Fresh Herb No-Knead Bread

Ever since The New York Times published the no-knead bread recipe from Sullivan Street Bakery’s Jim Lahey years ago, he inspired a host of people who otherwise avoid making bread to adapt his method. His recipe, and many others of its kind, need about 24 hours to complete. That is perfectly fine when you plan in advance, but there are times when you need to speed up the process. This no-knead bread happens in a fraction of time, about 6 hours with about the same amount of handling as the longer recipes. The secret is simple – it uses more yeast so the dough rises faster. I was inspired by a “poultry herb mix” sold in my grocery store, so I made mine with 2 teaspoons of thyme, 1 teaspoon of rosemary and 1 teaspoon of sage. Pick the combination that you like to add to a roast chicken or turkey, and you won’t go wrong. This recipe does just as well without the herbs as a simple crusty white loaf, FYI. It requires an enameled cast iron dutch oven with lid to properly form a crust. Any size from a 3.5-quart to a 6-quart will work, the loaf will just be much taller in a small pot like mine.

Makes 1 loaf


  • 2 cups (473 grams) warm water (about 100 – 110˚F)
  • 2 ¼ teaspoons (1 envelope) active dry yeast
  • 4 cups (520 grams) all-purpose flour, plus more for dusting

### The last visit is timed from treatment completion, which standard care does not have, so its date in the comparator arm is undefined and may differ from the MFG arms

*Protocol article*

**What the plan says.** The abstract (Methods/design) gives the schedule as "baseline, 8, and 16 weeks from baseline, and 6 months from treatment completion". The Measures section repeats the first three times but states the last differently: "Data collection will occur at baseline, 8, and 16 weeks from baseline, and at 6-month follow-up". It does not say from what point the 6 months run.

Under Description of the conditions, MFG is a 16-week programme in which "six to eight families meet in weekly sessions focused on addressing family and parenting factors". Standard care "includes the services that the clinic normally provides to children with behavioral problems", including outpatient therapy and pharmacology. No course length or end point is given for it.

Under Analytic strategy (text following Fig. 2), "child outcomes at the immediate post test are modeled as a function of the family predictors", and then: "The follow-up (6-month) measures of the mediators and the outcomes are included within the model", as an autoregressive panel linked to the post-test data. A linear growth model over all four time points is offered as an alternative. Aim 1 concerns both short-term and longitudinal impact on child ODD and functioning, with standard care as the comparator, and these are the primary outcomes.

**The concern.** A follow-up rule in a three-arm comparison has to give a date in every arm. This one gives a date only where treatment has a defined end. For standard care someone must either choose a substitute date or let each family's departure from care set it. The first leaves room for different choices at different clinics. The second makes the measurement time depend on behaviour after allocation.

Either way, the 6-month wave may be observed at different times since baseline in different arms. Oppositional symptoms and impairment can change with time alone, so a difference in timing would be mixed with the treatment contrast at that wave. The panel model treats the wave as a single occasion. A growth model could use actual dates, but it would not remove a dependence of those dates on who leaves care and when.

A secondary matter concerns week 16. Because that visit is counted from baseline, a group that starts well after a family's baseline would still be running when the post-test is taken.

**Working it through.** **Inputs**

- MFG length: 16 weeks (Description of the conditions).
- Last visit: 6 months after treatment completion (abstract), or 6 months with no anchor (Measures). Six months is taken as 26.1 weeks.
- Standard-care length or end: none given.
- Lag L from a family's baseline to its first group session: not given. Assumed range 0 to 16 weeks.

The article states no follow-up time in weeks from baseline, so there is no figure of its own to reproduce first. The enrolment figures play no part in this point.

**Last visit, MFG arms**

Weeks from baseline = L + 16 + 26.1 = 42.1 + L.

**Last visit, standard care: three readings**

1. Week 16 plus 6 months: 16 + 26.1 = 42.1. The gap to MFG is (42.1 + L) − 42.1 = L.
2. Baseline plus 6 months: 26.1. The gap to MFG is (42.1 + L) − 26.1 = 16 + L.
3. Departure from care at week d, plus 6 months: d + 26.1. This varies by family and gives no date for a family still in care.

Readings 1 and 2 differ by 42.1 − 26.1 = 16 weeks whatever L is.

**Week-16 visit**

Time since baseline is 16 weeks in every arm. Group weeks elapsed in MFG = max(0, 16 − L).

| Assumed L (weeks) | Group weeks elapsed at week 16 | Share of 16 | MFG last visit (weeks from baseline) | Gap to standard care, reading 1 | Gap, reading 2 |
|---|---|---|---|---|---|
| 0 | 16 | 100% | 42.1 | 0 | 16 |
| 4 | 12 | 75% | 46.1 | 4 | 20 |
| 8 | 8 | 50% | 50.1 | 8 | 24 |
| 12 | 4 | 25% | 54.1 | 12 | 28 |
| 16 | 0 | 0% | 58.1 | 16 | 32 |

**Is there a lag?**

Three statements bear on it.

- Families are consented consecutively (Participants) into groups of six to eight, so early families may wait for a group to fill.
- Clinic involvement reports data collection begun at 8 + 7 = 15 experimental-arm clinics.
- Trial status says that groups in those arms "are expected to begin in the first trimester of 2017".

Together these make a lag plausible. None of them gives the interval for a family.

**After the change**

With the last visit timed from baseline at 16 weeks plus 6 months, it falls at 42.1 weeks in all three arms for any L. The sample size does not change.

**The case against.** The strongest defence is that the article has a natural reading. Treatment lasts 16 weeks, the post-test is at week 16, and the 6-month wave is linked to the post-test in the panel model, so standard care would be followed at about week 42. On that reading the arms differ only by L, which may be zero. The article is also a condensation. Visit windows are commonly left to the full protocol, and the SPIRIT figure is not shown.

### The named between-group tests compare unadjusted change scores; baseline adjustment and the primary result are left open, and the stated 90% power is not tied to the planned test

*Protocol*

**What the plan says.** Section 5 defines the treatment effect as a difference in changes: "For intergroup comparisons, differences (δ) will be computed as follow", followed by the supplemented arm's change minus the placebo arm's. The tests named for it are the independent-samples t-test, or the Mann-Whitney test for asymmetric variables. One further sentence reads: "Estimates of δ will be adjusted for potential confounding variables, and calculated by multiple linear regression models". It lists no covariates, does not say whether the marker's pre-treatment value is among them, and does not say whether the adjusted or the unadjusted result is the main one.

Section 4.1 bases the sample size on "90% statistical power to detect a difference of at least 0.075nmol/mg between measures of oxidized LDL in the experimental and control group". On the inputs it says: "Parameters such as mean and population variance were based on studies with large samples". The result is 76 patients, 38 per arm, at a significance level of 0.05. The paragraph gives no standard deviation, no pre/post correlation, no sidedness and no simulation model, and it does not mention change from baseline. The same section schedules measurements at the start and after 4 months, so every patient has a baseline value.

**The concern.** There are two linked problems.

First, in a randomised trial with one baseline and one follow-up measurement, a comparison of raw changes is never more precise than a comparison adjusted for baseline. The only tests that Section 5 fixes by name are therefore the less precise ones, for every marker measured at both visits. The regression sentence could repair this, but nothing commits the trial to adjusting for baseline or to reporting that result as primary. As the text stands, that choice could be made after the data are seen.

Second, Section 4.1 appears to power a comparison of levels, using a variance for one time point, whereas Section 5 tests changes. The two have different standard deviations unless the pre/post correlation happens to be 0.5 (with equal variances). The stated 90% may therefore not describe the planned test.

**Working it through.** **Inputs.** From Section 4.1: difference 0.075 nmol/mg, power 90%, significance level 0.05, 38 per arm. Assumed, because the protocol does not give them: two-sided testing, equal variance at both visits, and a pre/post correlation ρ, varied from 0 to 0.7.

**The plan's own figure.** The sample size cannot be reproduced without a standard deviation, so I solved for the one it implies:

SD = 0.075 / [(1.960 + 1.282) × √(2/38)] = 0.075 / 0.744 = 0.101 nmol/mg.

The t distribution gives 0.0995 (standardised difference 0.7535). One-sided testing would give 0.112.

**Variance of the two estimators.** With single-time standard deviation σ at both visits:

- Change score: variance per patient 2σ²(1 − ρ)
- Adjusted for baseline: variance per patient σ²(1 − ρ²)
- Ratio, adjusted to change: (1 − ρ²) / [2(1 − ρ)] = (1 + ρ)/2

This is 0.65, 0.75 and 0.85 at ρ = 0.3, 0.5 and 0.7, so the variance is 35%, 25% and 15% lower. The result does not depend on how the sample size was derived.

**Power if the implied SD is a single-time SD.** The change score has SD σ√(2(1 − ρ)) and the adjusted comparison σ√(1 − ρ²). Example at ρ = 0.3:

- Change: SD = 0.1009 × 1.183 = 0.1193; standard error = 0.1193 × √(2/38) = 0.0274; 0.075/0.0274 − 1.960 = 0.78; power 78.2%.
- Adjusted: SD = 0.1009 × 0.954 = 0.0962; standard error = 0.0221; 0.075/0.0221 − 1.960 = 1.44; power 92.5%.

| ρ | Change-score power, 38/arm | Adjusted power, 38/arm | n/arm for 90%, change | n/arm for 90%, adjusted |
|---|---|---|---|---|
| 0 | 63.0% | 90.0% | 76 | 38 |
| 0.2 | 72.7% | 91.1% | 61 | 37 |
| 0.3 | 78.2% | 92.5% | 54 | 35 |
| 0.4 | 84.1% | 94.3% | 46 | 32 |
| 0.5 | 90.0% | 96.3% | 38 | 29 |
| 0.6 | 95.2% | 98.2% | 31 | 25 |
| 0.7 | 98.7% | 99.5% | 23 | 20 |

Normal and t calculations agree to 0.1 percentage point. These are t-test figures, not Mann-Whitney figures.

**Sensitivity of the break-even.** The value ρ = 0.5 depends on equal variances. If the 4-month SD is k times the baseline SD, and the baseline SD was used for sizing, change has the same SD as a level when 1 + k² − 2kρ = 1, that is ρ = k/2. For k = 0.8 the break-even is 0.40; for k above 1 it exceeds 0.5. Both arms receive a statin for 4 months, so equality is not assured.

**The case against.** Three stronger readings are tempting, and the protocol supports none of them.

• 2 teaspoons salt
  • 4 teaspoons finely chopped fresh herbs, such as thyme and rosemary


Make the Bread:

  1. In a measuring cup filled with the warm water, mix in the yeast and set aside for 5 to 10 minutes to bloom.
  1. In a separate medium sized mixing bowl, combine the flour, salt and herbs. Pour in the water/yeast mixture and with a spatula, mix to form a rough dough. (Dough will be sticky and shaggy looking.) Cover with a tea towel and let rise in a warm place for 1 ½ hours until about doubled in size.
  1. Uncover the dough, gently deflate and using floured hands or a spatula turn the sides of the dough in towards the center and flip the dough over in the bowl. Cover again with the towel and let rise again for 1 ½ hours.
  1. Uncover the dough, gently deflate and turn the dough out onto a floured work surface. Shape the dough into a round loaf shape and then place on a parchment-lined sheet pan generously dusted with flour. Generously dust the top of the round with more flour, cover with the tea towel and let rise another hour.
  1. In the meantime, preheat the oven to 450˚F and place an empty dutch oven on the center rack to heat up for at least a half hour.
  1. When the dough is ready, carefully remove the dutch oven and slide the dough into the pot, gently shaking it into place if necessary. Cover and bake for 30 minutes.
  1. Remove the cover and bake for another 15 minutes until golden brown or until internal temperature reaches 190˚F.
  1. Gently remove the bread from the pot and let cool for at least 15 minutes before slicing. Bread tastes best the day it is baked but can be wrapped in plastic and stored at room temperature for another day.


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AnnMarie Mattila
AnnMarie Mattilahttps://pastryathome.com
AnnMarie Mattila is a writer for Pastry Arts Magazine, as well as a freelance baker and pastry chef in New York. She has a master’s degree in Food Studies from New York University and is also a graduate of the Institute of Culinary Education.

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